This TechNote summarizes research on: 1) Integrating herbicides with other methods for managing yellow starthistle and 2) Controlling coast fiddleneck (Amsinckia menziesii)and yellow starthistle. Also included are practical management tips on herbicide rate and time of application to optimize yellow starthistle control.
Herbicides play an important role in integrated management of yellow starthistle and can be used alone or in combination with other techniques such as timely mowing, grazing, burning, or use of biological control insects.
Practical guidelines for cleaning and winterizing your truck-mounted, ATV, or backpack sprayers.
Proper cleaning and winterization of herbicide application equipment is important to ensure safe storage over the winter. Spending a little extra time in the fall will save you time and money next spray season!
2010. Proceedings Western Society of Weed Science. V63: p44.
Ruth Richards*, Big Horn County Weed and Pest Control District, Greybull, WY; Mary B. Halstvedt, Dow AgroSciences, Billings, MT and Tom D. Whitson, University of Wyoming, Professor Emeritus.
Big Horn County is located in north central Wyoming. Russian olive, Elaeagnus angustifolia, was listed as a state noxious weed in 2007. Russian olive removal projects were initiated across the state. A standard treatment program involves the mechanical removal of all above ground growth followed by a foliar treatment to regrowth. Standard herbicide recommendations for treating the regrowth proved to be inadequate. The objective of this project was to identify an effective herbicide, rate and timing. Russian olive trees were mechanically removed in February 2008 using a mulcher mounted on a skid steer. Plots were set up as a randomized complete block with three repetitions. Treatments included two timings: 5 months (July 2008) after removal when regrowth was 2-4 feet tall and 8 months (October 2008) after removal to regrowth from 3-8 feet. Early timing treatments were triclopyr ester alone at 2, 3, and 4 lb ae/A (2, 3, and 4 qts/A Remedy® Ultra/Garlon® 4 Ultra), triclopyr ester plus aminopyralid (Milestone®) at 2+ 0.11 lb ae/A (2 qt + 7 fl oz/A). Later timing treatments were triclopyr ester alone at 2 and 3 lb ae/A, triclopyr ester plus 2,4-D at 1 +1 lb ae/A, triclopyr ester plus aminopyralid at 2+0.11 lb ae/A, aminopyralid+metsulfuron at 0.11+.02 lb ae/A (Chaparral® at 3.3 oz/A), and triclopyr amine at 3 lb ae/A (Garlon® 3A at 4 qts/A) plus aminopyralid at 0.11 lb ae/A. All treatments included 1 qt of MSO/A. Plots were visually evaluated for percent control 1 YAT in October 2009. None of the early treatment plots yielded acceptable levels of control. In the later application timings, triclopyr ester at 2 lb ae/A plus aminopyralid at 0.11 lb ae/A yielded the highest control at 97%. Triclopyr ester at 3 and 4 lb ae/A both showed 93% control. Triclopyr ester at 2 lb ae/A provided only 66% control. The treatment that provided the lowest level of control at 47% was the triclopyr ester tank mixed with aminopyralid+metsulfuron at 1 lb+.11+.02 lb ae/A. Applications in July will not provide effective control of Russian olive regrowth. Treatments applied in October when there was more regrowth were significantly more effective. Adding 0.11 lb ae/A (7 fl oz/A) of aminopyralid to 2 lb ae/A (2 qt/A) triclopyr ester improved Russian olive control to 95% from 66% when triclopyr ester was applied at 2 lb ae/A alone.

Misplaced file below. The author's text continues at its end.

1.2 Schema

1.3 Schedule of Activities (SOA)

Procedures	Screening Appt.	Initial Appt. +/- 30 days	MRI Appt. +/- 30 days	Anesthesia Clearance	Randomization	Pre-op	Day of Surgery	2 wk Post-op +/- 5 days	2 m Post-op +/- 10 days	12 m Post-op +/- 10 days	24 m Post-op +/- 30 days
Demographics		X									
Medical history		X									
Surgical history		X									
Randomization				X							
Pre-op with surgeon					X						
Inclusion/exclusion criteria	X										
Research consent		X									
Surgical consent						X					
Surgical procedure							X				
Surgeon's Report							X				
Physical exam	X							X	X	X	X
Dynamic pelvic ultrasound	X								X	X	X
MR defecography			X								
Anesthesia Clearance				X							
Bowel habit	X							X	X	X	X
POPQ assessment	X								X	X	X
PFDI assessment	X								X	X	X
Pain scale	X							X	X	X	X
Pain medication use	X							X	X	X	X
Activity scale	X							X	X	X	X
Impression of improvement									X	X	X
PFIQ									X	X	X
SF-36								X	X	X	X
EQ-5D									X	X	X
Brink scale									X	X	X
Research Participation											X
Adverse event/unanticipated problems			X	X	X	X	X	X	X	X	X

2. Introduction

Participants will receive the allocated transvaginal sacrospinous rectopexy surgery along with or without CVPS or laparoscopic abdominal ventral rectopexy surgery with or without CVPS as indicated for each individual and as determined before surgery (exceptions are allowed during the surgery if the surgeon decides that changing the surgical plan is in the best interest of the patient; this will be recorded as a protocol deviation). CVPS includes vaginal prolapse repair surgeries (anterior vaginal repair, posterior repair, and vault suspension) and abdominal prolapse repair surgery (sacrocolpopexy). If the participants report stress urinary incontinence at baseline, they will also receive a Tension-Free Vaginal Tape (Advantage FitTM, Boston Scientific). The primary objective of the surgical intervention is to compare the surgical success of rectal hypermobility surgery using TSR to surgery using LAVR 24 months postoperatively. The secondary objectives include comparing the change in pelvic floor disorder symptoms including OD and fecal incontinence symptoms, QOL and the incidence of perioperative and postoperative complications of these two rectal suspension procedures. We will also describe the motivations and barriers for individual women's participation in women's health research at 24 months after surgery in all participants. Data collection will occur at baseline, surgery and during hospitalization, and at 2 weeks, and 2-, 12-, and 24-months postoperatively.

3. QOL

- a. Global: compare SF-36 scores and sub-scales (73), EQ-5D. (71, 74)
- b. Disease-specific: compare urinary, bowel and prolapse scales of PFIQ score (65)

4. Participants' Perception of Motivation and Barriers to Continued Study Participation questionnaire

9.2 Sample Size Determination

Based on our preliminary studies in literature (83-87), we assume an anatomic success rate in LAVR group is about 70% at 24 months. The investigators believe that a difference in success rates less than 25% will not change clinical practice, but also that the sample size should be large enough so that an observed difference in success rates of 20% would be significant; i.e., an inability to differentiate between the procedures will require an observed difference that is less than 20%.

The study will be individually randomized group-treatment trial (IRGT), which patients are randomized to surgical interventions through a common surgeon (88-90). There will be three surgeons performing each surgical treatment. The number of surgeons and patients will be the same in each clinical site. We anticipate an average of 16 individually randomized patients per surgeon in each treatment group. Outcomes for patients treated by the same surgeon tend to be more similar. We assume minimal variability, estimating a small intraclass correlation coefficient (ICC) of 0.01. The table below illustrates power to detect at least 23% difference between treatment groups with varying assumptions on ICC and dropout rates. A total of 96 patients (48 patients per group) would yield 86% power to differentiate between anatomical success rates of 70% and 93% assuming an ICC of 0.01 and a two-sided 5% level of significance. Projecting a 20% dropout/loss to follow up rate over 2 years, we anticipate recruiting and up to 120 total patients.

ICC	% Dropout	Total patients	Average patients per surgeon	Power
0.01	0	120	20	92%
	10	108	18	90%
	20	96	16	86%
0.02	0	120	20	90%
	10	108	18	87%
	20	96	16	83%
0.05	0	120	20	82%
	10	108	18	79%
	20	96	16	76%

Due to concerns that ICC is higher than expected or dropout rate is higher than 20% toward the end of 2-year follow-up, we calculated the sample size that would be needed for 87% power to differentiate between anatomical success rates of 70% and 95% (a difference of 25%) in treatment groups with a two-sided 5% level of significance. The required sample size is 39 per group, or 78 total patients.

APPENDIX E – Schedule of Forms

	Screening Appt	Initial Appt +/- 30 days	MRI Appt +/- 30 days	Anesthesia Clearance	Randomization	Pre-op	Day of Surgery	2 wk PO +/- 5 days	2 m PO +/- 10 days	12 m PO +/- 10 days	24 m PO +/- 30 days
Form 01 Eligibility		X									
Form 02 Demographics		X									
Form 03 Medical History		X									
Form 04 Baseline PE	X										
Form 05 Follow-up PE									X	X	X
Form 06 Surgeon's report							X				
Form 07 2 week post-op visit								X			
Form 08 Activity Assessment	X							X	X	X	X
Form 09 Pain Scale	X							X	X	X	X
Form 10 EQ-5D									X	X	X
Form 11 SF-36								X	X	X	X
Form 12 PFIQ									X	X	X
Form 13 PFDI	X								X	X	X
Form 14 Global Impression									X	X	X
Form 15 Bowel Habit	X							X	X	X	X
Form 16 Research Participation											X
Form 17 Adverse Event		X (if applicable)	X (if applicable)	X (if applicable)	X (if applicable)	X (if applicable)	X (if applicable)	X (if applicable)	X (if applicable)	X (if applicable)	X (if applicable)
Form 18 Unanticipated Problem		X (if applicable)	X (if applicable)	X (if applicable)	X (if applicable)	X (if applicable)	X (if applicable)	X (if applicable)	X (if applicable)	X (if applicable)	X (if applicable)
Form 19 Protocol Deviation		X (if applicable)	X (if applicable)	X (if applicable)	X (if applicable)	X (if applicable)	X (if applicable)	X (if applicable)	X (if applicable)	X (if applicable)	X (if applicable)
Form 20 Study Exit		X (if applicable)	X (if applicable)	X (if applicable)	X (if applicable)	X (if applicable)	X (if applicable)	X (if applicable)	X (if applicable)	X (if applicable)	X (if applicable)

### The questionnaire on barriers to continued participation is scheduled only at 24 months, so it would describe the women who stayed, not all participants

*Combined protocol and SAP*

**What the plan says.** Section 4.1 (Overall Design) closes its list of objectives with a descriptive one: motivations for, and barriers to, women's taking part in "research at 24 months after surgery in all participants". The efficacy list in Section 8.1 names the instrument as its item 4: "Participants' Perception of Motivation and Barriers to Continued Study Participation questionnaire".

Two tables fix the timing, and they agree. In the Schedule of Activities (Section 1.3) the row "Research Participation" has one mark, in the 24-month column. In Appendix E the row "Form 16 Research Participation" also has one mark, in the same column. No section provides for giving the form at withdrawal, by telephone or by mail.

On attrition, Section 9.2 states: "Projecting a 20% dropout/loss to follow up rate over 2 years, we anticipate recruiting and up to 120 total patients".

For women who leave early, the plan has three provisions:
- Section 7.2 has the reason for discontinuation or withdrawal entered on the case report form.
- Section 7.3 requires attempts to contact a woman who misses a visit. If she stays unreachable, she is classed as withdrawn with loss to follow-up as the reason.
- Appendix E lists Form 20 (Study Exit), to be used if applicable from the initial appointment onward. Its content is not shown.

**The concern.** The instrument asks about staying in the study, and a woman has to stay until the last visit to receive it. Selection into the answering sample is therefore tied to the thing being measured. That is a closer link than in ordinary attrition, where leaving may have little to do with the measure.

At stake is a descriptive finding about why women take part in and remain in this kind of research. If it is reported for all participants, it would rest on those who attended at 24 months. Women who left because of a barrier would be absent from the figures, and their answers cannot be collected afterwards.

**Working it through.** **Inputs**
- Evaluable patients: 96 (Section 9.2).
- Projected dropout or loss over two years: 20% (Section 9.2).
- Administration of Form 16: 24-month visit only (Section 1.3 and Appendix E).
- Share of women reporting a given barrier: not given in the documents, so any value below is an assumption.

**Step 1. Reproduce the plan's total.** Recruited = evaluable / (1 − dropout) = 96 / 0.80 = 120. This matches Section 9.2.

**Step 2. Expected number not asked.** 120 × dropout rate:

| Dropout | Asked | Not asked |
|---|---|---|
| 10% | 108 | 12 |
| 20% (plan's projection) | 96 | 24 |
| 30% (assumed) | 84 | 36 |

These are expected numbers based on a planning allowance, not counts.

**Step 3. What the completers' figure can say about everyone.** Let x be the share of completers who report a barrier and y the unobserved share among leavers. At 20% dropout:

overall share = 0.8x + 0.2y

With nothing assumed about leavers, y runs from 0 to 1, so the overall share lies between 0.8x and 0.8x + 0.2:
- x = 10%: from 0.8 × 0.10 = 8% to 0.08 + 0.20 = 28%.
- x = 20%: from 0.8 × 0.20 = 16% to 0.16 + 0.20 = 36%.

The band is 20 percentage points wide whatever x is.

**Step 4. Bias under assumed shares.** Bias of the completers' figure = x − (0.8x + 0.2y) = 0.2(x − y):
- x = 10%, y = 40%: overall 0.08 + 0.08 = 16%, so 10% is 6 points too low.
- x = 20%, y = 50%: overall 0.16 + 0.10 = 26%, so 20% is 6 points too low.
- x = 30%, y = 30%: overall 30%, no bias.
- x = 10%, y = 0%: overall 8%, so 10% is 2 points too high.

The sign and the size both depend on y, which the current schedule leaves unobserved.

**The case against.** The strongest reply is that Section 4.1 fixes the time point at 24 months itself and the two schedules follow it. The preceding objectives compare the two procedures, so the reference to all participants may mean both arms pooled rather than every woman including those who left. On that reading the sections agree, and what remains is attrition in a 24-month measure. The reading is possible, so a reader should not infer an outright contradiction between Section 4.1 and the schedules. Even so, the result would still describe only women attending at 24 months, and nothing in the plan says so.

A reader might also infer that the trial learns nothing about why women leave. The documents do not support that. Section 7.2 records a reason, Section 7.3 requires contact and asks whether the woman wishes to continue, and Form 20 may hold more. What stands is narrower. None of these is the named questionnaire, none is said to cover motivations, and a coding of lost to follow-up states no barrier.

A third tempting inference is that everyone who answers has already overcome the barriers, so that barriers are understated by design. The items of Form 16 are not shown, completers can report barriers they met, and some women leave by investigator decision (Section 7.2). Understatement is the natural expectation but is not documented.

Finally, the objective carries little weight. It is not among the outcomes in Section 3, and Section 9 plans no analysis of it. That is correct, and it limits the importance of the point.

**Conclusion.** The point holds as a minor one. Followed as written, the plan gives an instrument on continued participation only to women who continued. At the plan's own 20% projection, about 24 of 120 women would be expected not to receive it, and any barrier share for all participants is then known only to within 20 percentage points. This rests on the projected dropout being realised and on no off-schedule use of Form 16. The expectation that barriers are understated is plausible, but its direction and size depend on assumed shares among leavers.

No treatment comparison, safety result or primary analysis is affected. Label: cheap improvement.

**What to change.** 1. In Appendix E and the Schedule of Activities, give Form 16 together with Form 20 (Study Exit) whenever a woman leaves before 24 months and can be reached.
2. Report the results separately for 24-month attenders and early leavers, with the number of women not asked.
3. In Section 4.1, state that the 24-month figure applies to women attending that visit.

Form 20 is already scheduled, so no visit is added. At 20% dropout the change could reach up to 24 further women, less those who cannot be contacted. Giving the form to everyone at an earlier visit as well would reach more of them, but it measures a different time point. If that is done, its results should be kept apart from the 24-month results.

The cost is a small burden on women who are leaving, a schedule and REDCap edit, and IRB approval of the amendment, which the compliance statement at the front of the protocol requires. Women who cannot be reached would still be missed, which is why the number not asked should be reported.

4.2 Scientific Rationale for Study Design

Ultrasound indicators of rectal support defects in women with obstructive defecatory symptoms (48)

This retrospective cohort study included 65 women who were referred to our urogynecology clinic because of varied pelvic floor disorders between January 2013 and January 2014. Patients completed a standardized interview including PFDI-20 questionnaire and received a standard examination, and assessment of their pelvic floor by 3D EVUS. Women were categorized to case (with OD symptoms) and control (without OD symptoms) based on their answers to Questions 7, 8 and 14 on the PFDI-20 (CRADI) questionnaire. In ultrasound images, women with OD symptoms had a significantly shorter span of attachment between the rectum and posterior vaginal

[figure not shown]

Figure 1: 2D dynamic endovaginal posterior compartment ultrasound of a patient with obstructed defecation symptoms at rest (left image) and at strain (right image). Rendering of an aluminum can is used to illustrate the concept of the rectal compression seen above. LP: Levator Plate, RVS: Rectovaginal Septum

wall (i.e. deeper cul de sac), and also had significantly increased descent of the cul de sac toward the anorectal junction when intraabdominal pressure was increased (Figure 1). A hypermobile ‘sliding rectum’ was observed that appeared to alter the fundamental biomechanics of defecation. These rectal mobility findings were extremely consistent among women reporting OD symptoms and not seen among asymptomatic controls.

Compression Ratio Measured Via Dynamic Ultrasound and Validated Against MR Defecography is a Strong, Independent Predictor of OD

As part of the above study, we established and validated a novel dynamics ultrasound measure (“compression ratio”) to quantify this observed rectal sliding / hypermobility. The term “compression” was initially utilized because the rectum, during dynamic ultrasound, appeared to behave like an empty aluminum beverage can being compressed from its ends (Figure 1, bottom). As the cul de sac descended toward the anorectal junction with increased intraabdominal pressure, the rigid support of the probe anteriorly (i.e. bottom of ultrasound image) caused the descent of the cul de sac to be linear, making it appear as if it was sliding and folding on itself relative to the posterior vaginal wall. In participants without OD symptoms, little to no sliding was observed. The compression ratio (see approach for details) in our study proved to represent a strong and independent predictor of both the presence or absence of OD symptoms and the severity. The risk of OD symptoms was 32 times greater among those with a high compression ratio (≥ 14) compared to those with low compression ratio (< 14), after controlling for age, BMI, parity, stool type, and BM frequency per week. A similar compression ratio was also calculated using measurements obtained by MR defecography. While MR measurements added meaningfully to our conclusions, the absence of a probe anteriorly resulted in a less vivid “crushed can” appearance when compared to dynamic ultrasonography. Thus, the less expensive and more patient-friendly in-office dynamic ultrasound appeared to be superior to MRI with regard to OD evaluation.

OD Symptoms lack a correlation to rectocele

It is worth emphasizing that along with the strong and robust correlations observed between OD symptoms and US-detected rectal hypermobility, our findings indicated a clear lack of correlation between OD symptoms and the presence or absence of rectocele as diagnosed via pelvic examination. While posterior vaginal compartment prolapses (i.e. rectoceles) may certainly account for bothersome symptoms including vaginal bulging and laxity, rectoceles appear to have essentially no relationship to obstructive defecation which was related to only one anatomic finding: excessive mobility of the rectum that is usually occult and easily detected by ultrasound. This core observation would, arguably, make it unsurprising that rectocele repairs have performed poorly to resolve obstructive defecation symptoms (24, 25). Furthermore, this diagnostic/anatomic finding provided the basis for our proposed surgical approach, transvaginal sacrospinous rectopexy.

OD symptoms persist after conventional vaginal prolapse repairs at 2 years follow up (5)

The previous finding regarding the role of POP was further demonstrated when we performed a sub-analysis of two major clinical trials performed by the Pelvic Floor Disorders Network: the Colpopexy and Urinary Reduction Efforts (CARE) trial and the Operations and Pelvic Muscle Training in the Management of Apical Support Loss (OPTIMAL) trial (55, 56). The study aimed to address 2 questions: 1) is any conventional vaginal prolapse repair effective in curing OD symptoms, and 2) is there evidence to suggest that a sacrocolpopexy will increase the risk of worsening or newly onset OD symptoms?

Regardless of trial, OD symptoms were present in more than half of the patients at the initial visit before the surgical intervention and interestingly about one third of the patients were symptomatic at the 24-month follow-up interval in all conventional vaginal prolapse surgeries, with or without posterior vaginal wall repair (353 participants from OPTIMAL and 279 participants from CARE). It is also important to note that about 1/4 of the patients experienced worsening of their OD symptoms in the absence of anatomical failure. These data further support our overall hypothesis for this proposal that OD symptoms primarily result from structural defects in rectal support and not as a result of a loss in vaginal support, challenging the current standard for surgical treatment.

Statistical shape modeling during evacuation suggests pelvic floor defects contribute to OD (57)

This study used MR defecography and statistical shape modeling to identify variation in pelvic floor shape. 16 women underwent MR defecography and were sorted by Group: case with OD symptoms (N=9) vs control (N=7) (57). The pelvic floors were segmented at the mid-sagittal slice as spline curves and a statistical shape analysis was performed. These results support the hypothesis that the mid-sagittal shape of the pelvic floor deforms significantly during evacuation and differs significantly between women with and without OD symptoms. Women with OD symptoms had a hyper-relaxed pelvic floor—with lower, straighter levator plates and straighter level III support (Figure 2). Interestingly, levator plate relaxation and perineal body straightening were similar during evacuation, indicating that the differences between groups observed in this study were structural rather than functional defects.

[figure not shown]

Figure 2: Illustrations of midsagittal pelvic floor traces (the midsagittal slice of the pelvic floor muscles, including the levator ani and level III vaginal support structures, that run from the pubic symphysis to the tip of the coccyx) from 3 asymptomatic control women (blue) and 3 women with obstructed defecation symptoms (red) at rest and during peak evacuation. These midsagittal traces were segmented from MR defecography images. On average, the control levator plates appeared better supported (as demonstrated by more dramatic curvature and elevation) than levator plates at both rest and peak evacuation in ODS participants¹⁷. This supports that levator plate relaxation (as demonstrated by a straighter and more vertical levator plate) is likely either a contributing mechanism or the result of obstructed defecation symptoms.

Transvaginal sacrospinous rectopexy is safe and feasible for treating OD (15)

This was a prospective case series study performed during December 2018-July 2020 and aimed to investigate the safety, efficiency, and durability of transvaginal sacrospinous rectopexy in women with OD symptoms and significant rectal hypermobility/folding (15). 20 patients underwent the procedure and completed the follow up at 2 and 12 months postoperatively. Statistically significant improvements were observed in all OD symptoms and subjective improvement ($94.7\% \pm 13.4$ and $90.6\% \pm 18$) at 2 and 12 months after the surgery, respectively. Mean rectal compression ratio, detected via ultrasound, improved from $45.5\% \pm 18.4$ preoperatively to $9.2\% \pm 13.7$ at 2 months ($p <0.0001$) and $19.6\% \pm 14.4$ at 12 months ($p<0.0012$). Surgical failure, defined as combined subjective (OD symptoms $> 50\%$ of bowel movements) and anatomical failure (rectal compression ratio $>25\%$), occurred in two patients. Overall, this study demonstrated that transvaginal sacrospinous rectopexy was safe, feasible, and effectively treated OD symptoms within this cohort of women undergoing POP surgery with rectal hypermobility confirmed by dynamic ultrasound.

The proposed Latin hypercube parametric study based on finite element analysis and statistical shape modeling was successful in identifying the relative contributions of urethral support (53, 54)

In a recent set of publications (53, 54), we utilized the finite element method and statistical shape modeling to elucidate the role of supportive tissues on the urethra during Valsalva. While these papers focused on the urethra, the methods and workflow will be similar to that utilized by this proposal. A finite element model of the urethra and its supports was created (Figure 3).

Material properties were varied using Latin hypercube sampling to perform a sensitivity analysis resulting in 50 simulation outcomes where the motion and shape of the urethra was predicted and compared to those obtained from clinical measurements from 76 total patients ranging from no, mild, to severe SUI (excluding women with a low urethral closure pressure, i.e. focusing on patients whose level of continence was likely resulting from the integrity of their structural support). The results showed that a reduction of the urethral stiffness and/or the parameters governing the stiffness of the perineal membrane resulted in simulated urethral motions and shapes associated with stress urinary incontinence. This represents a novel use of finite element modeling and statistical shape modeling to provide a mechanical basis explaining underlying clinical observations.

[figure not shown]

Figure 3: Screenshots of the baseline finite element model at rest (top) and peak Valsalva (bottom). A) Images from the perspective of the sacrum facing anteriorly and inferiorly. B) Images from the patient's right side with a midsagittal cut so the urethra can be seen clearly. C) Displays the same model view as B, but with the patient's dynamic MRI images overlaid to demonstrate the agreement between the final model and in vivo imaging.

®™ Trademarks of Dow AgroSciences, DuPont, or Pioneer and their affiliated companies or respective owners.
The USDA Plants database lists more than 20 Rubus species (and associated hybrids) that were introduced to North America. Himalayan blackberry (Rubus armeniacus) and cutleaf blackberry (Rubus laciniatus) are the two most widespread of the invasive blackberry species.Read More
Fall is an excellent time to control invasive weeds with Milestone. Late summer and fall rains in many areas of the Central Plains and the West will provide land managers with a good opportunity to extend their application season.Read More
Undesirable or invasive woody vegetation threatens the biology and ecology of prairie grasslands and native woodlands. Removing invading woody species can be accomplished year-long, with fall, winter and early spring herbicide applications, extending your vegetation management efforts.
Plants in the carrot (Apiaceae) family share the characteristic of an umbel-shaped flower head. The family includes hundreds of plants, some that are valuable vegetables and herbs, and a few that are masters in chemical warfare. Accurate identification is important for management and avoiding accidental poisoning. This article reviews distribution, identification and management of three invasive, toxic plants in the carrot family: poison hemlock (Conium maculatum), wild parsnip (Pastinaca sativa), and giant hogweed (Heracleum mantegazzianum).Read More
The carrot (Apiaceae) family comprises 434 genera and about 3,700 species and is characterized by a flat-topped flower cluster, called an umbel. Water hemlock (Cicuta), one of several toxic members of this family, is considered to be the most toxic plant in North America. There are four species of water hemlock in North America, all highly poisonous and native to North America: spotted (C. maculata), western (C. douglasii), bulblet-bearing (C. bulbifera), and Mackenzie’s (C. virosa).Read More